Editor’s Note: In December, 2014, Illinois Governor Quinn signed into law a revised version of the Illinois Eavesdropping Statute. The constitutionality of the new law has not yet been challenged.
On March 20, 2014, the Illinois Supreme Court struck down the Illinois Eavesdropping Statute, 720 ILCS 5/14-1, et seq. , as unconstitutional. See People v. Clark, 2014 IL 115776; People v. Melongo, 2014 IL 114852. Generally speaking, that law made it a crime to make an audio recording of another person without their consent, subject to certain exceptions. Worse, the statute rendered any evidence obtained in violation of its provisions inadmissible in any civil or criminal trial. 720 ILCS 5/14-5.
From an evidentiary perspective, the probative value of an audio recording of a person’s own words, spoken aloud in his or her own voice, cannot be underestimated. As such, in the context of family, the old Eavesdropping statute deprived litigants and their divorce attorneys of potentially valuable evidence. Thus, the Illinois Supreme Court’s decision is a decidedly positive development in the law.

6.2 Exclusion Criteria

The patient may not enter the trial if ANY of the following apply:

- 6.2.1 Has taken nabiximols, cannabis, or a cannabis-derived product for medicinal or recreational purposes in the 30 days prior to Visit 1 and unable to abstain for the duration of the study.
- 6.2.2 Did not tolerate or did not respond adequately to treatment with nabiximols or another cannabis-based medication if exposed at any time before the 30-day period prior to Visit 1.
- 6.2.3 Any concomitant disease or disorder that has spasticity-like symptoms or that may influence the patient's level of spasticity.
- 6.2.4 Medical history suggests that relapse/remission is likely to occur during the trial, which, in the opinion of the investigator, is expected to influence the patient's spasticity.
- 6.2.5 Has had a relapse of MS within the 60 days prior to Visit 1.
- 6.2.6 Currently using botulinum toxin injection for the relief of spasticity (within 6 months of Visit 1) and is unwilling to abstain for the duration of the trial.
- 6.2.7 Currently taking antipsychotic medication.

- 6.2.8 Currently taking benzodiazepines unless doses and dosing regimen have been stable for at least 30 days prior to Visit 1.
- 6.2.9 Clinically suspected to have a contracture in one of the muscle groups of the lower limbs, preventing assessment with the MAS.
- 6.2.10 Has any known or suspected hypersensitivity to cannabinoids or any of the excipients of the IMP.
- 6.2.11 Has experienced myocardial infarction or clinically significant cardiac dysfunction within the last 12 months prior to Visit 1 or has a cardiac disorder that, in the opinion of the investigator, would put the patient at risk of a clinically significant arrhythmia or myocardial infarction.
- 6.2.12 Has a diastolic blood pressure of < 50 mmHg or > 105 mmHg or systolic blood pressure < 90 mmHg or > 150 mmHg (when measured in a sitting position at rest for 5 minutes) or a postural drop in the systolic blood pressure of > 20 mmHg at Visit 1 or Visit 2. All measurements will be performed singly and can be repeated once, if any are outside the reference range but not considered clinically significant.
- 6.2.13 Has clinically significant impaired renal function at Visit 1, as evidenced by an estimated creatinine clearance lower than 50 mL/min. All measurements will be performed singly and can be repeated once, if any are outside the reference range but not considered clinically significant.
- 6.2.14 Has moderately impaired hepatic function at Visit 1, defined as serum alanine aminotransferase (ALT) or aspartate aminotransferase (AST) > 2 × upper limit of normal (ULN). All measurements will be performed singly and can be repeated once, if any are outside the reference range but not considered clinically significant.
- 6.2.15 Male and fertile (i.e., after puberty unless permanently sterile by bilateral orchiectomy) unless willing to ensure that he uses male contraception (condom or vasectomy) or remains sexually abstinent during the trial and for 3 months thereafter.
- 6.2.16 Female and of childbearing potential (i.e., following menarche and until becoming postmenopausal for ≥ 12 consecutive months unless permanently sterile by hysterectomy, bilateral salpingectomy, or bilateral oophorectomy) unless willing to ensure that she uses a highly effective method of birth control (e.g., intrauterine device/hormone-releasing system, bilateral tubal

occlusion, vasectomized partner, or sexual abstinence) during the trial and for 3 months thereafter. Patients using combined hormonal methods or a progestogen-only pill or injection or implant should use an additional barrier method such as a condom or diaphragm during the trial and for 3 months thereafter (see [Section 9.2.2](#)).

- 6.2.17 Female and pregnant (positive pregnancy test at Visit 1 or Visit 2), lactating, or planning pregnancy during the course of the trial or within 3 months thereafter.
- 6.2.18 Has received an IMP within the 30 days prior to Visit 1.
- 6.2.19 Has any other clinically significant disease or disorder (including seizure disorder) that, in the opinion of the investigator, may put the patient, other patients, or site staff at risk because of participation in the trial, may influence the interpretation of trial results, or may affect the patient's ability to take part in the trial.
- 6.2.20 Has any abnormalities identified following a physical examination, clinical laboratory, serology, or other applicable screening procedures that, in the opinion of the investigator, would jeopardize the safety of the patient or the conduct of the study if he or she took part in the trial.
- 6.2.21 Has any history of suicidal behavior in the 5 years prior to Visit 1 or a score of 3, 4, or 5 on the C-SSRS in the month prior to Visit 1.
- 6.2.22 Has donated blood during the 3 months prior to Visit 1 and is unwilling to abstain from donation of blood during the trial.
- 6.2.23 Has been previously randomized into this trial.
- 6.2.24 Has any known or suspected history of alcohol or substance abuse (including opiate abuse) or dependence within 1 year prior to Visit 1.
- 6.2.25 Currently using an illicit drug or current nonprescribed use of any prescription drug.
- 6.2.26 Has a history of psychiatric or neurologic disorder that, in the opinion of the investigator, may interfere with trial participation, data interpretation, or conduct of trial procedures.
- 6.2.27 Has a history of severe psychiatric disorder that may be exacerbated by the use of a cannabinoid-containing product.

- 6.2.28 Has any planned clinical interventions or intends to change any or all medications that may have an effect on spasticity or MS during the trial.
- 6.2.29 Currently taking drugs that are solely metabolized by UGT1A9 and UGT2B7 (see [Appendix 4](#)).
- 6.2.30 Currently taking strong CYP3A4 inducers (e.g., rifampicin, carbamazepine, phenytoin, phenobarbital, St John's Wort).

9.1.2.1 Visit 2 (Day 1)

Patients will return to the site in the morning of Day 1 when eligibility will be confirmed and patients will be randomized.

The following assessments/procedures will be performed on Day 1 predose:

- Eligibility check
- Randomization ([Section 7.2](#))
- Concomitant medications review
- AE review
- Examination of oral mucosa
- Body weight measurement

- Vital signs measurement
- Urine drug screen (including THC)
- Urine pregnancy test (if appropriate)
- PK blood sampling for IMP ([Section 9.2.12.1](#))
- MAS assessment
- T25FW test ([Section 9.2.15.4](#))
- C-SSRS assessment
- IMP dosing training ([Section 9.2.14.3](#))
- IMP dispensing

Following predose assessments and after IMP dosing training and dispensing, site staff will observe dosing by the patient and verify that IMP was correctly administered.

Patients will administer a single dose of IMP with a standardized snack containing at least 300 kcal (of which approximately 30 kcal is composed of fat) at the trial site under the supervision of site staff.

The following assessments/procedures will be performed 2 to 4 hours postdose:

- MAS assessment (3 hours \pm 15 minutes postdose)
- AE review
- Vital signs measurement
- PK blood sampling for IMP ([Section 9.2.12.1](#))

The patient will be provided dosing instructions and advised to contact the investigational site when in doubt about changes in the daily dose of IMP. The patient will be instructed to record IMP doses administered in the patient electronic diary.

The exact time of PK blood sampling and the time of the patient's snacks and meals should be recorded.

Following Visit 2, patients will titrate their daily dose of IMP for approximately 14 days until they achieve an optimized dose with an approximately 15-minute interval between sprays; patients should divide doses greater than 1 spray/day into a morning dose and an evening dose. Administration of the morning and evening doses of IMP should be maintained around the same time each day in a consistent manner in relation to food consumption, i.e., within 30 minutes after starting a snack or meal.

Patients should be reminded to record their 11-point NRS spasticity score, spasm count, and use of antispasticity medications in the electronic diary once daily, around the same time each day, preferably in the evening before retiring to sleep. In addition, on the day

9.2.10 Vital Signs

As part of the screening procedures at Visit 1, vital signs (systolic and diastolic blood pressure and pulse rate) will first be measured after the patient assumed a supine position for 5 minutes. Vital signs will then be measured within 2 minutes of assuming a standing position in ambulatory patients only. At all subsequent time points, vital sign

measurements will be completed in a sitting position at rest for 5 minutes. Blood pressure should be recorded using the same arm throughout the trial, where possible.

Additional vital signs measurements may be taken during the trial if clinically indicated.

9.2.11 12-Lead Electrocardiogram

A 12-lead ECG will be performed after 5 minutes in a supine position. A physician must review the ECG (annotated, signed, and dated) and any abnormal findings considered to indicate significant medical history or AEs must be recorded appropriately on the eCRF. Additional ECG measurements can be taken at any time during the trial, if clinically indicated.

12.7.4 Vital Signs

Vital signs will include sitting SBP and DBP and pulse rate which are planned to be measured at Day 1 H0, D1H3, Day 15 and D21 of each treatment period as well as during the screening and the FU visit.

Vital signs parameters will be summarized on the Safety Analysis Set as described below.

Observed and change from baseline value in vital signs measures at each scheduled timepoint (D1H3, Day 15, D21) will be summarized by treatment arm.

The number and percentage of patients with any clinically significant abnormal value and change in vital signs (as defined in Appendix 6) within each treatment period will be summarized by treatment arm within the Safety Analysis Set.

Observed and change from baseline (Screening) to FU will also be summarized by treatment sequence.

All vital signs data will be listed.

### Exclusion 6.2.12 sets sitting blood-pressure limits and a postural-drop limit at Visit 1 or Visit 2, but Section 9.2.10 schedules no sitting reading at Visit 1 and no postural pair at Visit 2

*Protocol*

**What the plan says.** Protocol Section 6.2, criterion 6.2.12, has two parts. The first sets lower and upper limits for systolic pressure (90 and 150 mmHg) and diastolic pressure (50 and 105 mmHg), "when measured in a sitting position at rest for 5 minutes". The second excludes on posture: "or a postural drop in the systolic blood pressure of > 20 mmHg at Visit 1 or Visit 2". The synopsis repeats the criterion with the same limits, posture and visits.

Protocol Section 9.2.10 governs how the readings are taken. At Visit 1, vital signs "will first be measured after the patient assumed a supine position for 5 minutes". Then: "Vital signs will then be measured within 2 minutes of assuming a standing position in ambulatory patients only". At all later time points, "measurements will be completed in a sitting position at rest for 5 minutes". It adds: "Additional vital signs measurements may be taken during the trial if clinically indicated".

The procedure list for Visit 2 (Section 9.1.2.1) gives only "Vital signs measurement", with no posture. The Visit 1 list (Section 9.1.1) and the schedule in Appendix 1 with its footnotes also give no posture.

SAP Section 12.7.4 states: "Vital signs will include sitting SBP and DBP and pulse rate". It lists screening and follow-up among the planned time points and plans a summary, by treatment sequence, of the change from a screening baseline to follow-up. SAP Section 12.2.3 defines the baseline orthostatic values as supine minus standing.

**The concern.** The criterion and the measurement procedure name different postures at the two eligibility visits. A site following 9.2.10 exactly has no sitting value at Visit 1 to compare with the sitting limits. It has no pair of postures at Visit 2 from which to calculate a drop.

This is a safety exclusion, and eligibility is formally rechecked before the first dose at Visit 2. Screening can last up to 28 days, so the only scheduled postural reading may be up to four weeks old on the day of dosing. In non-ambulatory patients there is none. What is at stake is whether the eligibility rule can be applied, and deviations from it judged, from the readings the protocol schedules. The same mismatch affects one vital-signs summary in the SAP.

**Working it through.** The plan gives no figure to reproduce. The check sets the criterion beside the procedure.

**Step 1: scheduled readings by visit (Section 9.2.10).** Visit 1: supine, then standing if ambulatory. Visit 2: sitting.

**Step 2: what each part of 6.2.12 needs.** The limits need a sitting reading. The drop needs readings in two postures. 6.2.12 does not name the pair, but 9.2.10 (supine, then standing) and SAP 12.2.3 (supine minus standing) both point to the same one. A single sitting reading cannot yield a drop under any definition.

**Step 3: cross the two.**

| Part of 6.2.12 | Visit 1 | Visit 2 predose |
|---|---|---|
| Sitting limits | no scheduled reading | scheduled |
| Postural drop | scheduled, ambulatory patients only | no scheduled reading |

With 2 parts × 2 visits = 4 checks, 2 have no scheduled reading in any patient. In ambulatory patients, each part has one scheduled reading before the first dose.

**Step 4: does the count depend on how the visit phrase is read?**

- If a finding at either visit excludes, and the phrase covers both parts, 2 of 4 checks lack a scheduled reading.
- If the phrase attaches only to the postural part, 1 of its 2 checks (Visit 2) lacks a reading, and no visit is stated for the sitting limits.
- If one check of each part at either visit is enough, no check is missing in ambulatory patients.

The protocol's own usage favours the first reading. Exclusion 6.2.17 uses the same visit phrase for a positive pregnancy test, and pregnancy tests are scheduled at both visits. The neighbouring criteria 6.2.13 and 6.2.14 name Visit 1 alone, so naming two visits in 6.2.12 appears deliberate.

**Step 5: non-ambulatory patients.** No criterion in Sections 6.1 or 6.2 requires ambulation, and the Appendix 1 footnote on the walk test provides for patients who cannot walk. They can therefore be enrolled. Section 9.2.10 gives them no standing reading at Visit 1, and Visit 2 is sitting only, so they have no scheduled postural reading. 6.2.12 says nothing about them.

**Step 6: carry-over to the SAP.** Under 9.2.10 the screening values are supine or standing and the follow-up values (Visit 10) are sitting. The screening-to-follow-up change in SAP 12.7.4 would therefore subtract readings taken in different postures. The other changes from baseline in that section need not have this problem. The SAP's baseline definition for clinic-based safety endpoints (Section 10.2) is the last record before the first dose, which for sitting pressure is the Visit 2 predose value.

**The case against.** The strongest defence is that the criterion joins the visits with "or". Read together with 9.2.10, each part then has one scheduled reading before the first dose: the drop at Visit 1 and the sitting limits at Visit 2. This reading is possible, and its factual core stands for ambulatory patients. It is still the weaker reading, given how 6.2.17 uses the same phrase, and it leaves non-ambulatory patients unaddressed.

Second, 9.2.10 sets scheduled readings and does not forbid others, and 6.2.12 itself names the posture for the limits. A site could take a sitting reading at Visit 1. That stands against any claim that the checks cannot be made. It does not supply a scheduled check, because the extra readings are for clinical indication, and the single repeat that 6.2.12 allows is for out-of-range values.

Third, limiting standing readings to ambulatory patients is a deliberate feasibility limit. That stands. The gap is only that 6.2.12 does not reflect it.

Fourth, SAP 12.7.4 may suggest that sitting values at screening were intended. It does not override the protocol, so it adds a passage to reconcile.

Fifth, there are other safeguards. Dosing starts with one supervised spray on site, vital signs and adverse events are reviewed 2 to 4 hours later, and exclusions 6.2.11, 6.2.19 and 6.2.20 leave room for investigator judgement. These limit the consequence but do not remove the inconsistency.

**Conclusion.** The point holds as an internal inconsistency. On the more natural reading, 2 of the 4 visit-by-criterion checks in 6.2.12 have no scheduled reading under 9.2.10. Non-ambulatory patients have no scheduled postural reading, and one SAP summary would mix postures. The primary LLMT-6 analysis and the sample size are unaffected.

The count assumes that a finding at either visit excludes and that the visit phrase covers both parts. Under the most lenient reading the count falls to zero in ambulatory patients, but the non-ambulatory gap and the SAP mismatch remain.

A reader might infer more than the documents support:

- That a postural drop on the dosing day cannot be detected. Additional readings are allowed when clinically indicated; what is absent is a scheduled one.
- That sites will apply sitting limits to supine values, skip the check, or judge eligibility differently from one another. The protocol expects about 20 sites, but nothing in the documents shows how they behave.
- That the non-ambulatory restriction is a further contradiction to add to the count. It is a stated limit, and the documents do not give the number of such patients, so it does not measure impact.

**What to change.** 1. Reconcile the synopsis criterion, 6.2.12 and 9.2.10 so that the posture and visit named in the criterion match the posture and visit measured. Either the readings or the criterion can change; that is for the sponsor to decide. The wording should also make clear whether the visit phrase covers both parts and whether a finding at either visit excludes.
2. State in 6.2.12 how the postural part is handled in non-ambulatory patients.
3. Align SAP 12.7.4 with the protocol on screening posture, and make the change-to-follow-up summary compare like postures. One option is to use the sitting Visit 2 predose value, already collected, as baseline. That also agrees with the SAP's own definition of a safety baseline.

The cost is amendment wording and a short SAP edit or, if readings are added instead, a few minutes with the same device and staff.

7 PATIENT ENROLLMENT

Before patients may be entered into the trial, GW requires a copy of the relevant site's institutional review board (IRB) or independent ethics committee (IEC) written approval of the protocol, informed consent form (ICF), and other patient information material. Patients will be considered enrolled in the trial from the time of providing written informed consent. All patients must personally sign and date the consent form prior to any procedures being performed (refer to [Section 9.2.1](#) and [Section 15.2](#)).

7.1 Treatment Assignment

To illustrate, suppose that George and Mary are about to file for divorce. They are home on an otherwise quiet evening. George is sitting on the couch, watching TV. Mary is getting ready for bed. Earlier in the day, however, they had argued extensively. George accused Mary’s family of unnecessarily meddling in their household affairs. Mary blamed George. She felt that if George would simply act more responsibly, her family wouldn’t have to get involved. Though they had stopped arguing hours ago, they were at an uneasy state of peace.